SOLOMON ISLANDS: In the combined Raider - 1st - 7th Marines attack across the Matinakau River, at the One Log Bridge, on Guadalcanal, Major Kenneth Bailey is killed. Winner of the MOH at Bloody Ridge, he is the Executive Officer of the Raiders. Battles at both the One Log Bridge and the mouth of the River are fierce and the Marines make no headway. 3 companies of the 1-7 are ordered to land west of the river mouth by boat. These Marines are cut off through quick reaction by Col. Oka. Having no radio, they use their “T” shirts to spell out help. Col. Puller takes the destroyer Monssen and several landing craft to evacuate them. Using the firepower of the destroyer, the Japanese are pushed back and the Marines are evacuated under heavy fire.
Signalman First Class Douglas A. Munro, the only U.S. Coast Guardsman to be awarded the Medal of Honor in World War II, is killed on Guadalcanal. The citation for his award reads in part, “For extraordinary heroism and conspicuous gallantry in action above and beyond the call of duty as Petty Officer in Charge of a group of 24 Higgins boats, engaged in the evacuation of a battalion of marines trapped by enemy Japanese forces at Point Cruz Guadalcanal, on 27 September 1942. After making preliminary plans for the evacuation of nearly 500 beleaguered marines, Munro, under constant strafing by enemy machine guns on the island, and at great risk of his life, daringly led 5 of his small craft toward the shore. As he closed the beach, he signalled the others to land, and then in order to draw the enemy’s fire and protect the heavily loaded boats, he valiantly placed his craft with its 2 small guns as a shield between the beachhead and the Japanese. When the perilous task of evacuation was nearly completed, Munro was instantly killed by enemy fire, but his crew, 2 of whom were wounded, carried on until the last boat had loaded and cleared the beach.” (Jack McKillop)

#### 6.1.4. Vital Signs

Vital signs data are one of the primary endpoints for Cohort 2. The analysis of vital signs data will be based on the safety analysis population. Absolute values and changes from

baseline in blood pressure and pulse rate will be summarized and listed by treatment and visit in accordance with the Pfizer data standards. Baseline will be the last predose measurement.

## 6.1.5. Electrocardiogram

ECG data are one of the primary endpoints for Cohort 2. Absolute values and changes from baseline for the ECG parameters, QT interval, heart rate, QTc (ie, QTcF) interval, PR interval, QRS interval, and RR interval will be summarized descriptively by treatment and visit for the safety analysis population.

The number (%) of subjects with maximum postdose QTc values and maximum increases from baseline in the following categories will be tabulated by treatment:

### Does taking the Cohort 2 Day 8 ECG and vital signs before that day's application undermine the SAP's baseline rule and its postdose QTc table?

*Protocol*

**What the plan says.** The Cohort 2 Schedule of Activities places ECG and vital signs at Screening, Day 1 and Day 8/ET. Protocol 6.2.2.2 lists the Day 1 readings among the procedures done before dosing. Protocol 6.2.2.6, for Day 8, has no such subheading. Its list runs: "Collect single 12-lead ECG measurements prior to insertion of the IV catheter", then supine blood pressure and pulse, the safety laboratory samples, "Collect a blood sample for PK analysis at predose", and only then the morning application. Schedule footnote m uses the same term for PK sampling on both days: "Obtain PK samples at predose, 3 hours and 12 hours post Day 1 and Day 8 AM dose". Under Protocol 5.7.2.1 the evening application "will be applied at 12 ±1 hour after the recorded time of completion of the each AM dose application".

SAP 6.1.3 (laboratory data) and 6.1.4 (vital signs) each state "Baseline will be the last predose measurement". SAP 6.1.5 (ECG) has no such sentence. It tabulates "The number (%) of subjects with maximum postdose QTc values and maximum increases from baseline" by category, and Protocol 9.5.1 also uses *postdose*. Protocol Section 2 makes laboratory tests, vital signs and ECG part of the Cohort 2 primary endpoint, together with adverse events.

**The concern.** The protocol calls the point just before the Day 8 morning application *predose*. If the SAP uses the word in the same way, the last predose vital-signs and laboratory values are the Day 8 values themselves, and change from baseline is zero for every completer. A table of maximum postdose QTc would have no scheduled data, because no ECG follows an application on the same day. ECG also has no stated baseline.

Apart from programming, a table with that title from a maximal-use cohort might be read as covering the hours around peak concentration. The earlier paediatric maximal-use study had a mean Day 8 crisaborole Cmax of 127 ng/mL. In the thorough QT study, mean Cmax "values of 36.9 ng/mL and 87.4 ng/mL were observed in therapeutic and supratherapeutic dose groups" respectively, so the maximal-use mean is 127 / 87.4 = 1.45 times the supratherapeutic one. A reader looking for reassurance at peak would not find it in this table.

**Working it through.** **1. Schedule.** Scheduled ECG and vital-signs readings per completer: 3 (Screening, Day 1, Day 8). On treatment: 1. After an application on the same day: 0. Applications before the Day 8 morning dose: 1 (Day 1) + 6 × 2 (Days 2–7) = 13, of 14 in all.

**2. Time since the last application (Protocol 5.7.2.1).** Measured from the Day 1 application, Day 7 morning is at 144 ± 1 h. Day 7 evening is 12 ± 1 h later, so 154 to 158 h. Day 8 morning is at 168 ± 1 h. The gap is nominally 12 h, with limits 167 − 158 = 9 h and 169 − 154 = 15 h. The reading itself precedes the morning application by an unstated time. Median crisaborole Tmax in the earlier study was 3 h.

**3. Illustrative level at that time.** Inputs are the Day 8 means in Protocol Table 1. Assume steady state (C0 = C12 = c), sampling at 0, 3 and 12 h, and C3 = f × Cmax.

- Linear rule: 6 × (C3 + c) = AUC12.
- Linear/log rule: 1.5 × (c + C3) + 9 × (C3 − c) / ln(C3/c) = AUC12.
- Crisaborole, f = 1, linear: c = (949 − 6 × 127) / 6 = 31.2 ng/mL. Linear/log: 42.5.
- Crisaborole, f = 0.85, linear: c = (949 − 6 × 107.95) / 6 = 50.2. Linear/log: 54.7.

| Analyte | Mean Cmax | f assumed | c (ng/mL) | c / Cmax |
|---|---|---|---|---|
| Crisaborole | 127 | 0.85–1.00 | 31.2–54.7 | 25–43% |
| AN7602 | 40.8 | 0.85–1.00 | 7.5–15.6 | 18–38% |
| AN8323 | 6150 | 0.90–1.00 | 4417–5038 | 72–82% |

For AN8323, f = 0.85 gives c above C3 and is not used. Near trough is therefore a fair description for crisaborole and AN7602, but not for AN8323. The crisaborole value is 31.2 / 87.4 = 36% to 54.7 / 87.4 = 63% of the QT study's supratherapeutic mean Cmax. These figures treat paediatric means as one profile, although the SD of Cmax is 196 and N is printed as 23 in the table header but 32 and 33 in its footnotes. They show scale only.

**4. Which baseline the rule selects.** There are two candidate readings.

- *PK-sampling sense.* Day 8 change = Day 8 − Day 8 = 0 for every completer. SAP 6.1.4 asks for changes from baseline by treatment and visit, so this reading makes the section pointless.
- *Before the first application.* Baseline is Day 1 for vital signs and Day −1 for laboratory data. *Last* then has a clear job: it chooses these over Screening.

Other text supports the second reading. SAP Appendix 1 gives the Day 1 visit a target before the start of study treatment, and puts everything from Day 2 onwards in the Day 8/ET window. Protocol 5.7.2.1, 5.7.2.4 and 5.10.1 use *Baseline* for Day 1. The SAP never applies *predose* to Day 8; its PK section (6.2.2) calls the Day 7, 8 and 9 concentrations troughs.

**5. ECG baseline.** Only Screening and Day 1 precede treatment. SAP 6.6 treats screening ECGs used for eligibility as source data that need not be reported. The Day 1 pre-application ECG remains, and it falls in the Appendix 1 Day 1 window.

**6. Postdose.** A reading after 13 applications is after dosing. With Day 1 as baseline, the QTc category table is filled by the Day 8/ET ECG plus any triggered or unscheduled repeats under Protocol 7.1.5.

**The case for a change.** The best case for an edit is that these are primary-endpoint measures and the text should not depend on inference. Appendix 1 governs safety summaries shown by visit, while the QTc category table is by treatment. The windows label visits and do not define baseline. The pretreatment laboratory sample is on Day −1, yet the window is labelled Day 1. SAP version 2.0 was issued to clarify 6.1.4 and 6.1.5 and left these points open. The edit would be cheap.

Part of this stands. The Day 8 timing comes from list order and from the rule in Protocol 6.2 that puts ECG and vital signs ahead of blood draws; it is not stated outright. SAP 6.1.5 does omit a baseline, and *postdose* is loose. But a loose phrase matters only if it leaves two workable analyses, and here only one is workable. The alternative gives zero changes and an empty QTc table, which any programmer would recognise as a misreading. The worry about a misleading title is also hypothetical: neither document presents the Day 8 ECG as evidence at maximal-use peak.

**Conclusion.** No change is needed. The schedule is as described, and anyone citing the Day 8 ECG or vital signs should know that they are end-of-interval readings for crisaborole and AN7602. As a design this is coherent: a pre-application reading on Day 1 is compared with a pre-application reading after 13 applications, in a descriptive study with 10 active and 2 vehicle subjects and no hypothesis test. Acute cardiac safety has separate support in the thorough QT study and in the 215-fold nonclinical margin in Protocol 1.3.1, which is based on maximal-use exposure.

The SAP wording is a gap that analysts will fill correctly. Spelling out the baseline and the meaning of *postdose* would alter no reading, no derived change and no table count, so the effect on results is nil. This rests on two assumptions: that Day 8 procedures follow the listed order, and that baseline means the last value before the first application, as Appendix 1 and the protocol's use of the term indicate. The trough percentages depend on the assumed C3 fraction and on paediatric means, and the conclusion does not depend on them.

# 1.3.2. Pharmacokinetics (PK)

After 2-weeks of bad weather, IJN aircraft renew air attacks. 18 G4M “Betty” bombers escorted by 27 A6M “Zeke” fighters are engated by 16 USMC and 18USNF4F Wildcats. The Americans shoot down 6 G4Ms and 2 “Zekes;” an SBD Dauntless is destroyed on the ground and 3 SBDs and 5 TBF Avengers are damaged.
Aviation Pilot First Class Lee P. Mankin, an F4F pilot assigned to the USN’s Fighting Squadron Five (VF-5), shoots down an A6M “Zeke” and becomes the only US enlisted ace in WWII. (Jack McKillop)
GILBERT ISLANDS: Japanese troops land on Kuria Island. (Jack McKillop)
AUSTRALIA: HMAS Warrnambool and HMAS Kalgoorlie are sent from Darwin to pick up HMAS Voyager’s crew, all of whom have survived with seven minor casualties from the Japanese air raids. One crewmen who has been reunited with this brother, a member of the 2/2nd AIF, has asked to remain with Sparrow force. (William L. Howard)(188, 189, 190, 191)
TERRITORY OF ALASKA: ALEUTIANS: Shore and harbor areas of Kiska Island are bombed by the US Eleventh Air Force: 8 B-24 Liberators and a B-17 Flying Fortress, escorted by a P-38 Lightning, 13 P-39Airacobras and 4 P-40s take off first, and are followed by 6 unescorted B-24s; weather turns back 13 of the fighters; an LB-30 Liberator flies photo-weather reconnaissance over Attu, Buldir, the Semichi, Agattu, and Amchitka Islands. (Jack McKillop)
U.S.A.: The Glenn Miller Orchestra played their last concert in Passaic, New Jersey before Alton Glenn Miller went into the U.S. Army. It was a sad event for the band members and they could not finish playing the band’s theme song, “Moonlight Serenade,” at the end of the concert. (Jack McKillop)